New developments and curiosities from a changing global media landscape: People, Spaces, Deliberation brings trends and events to your attention that illustrate that tomorrow's media environment will look very different from today's, and will have little resemblance to yesterday's.
Globally, the number of mobile connections surpassed 7 billion in April of this year, and by the end of 2014 it is predicted that global connections will reach the world's population of 7.2 billion! This might lead you to beleive that almost everyone around the world has a mobile phone... but let's take a second look.
The telecommunications industry measures the market size and growth of mobile phones by tracking the number of subscribers, which are counted by SIM connections. This is a little misleading because one individual can hold multiple SIM connections (SIM cards). If one individual uses two SIM connections, he/she will be counted as two mobile connections even though only one mobile subscriber is present. In India, for instance, the number of phones per person is lower than the number of SIM cards per person. In contrast, there is almost a 1:1 relationship between phone ownership and SIM ownership in developed markets.
This graph compares the number of unique subscribers to the number of mobile connections, visually demonstrating the discrepancy between the two measurements.
History shows that investments in agriculture can be a catalytic force in the fight against hunger, poverty and malnutrition and a well-performing farm economy can be an instrument for achieving sustained structural economic transformation. Agricultural growth was the precursor to industrial growth in Europe and, more recently through the Green Revolution, in large parts of Asia and Latin America. The Green Revolution bypassed Africa.
When I was elected President of the Republic of Ghana in 2000, agriculture was a mainstay of the nation’s economy, accounting for 35% of its GDP, 55% of employment and 75% of export revenues. But it was a lagging, orphan sector, suffering from decades of neglect and lack of investment. Ghana’s agriculture had sadly changed little from the kind practiced generations ago. Farmers were still eking out a living, tilling the land by hand, much like their ancestors.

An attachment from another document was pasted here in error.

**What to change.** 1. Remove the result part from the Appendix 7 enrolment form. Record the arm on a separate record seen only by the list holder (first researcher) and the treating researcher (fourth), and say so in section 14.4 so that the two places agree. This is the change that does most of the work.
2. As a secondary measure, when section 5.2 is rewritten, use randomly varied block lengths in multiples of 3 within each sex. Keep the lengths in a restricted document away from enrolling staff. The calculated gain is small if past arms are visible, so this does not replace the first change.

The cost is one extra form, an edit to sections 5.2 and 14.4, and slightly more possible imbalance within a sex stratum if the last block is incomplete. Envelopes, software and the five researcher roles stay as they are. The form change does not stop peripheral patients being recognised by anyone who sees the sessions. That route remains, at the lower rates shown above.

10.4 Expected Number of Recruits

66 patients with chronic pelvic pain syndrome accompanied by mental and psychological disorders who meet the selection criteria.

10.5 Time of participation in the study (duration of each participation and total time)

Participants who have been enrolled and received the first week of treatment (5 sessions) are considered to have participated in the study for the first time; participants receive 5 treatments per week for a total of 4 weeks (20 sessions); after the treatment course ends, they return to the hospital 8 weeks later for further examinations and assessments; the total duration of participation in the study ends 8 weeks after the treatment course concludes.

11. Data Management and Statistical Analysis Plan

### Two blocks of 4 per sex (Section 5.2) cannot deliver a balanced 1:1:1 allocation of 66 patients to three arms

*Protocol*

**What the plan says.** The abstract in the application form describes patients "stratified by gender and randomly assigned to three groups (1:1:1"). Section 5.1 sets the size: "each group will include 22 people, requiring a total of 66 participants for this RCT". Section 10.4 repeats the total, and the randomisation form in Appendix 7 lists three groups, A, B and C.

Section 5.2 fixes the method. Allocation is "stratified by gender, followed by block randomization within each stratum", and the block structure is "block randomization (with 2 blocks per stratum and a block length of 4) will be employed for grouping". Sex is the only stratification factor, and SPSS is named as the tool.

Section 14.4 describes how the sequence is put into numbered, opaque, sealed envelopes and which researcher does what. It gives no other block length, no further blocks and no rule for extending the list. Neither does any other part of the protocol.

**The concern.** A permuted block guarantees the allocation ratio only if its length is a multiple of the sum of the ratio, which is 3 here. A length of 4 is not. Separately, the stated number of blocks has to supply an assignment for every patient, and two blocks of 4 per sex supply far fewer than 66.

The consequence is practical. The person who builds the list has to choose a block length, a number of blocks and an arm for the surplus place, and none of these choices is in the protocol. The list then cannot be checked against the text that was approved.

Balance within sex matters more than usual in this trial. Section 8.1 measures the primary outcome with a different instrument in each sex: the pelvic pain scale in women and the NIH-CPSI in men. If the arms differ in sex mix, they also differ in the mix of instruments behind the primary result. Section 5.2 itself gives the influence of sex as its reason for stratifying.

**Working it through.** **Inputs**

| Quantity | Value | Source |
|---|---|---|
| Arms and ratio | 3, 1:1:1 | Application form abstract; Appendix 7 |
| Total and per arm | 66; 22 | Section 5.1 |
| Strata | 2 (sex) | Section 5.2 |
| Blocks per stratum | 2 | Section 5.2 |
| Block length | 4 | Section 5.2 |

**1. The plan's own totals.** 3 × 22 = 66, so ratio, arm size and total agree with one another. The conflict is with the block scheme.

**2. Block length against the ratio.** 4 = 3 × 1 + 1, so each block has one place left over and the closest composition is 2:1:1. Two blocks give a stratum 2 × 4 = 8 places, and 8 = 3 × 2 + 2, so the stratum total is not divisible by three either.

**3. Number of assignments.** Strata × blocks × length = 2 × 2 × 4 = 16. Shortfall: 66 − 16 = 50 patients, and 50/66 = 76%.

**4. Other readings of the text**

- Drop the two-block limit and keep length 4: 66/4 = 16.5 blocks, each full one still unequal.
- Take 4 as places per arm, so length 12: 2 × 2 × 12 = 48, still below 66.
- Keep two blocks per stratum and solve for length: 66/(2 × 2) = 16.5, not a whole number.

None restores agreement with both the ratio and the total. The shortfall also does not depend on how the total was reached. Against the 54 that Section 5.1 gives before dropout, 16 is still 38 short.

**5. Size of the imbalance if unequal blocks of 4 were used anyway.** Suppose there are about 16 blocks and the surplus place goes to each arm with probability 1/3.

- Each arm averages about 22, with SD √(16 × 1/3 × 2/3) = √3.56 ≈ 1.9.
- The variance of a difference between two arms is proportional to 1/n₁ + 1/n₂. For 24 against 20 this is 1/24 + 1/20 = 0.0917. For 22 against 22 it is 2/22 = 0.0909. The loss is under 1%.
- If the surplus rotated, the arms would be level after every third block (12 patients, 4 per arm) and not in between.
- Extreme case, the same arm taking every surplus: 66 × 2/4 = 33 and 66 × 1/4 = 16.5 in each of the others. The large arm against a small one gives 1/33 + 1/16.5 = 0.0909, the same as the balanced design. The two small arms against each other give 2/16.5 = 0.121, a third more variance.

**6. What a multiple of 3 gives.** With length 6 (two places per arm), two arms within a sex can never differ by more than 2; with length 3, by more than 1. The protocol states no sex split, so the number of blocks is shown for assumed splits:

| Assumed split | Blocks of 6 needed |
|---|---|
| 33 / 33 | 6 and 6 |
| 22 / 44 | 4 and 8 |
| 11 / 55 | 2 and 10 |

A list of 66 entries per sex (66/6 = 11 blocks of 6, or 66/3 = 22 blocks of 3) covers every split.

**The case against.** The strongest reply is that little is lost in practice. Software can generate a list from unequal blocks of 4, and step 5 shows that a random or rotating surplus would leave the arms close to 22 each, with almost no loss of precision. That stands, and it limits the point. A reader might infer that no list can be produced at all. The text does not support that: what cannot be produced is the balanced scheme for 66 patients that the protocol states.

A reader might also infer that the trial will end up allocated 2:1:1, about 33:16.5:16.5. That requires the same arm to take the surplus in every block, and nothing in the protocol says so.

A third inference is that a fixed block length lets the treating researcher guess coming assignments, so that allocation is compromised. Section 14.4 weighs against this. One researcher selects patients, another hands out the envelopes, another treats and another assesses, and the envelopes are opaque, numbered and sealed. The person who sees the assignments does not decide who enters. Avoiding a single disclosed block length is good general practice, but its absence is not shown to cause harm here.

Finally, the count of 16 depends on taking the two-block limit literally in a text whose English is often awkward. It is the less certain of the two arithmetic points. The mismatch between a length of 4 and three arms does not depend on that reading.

The potential for mobilizing diaspora savings for financing education, healthcare and infrastructure in countries of origin is massive. Some 170 million international migrants from developing countries send over $400 billion in remittances to their countries of origin. At the same time, migrants also save a part of their incomes in the country of origin, mostly as bank deposits. Migrant savings can be mobilized, through diaspora bonds or non-resident deposits, for financing development efforts in countries of origin.
We make some back-of-the-envelope calculations of diaspora savings using data on migrant stocks, skill composition, and assumptions about migrant earnings. We assume that the high-skilled migrants earn the same as the native workers in destination countries, but that the low-skilled migrants earn less – one-third in the OECD countries, one-fifth in the GCC countries, and one-half in other destination countries.
Delivering food and nutrition security in the face of climate change is one of the biggest challenges of our generation. So it’s encouraging to see influential stakeholders around the world taking action today at the Climate Summit. From the private sector’s efforts to put a price on carbon, to the energy sector’s focus on lowering emissions, key stakeholders are realizing that inaction is not an option.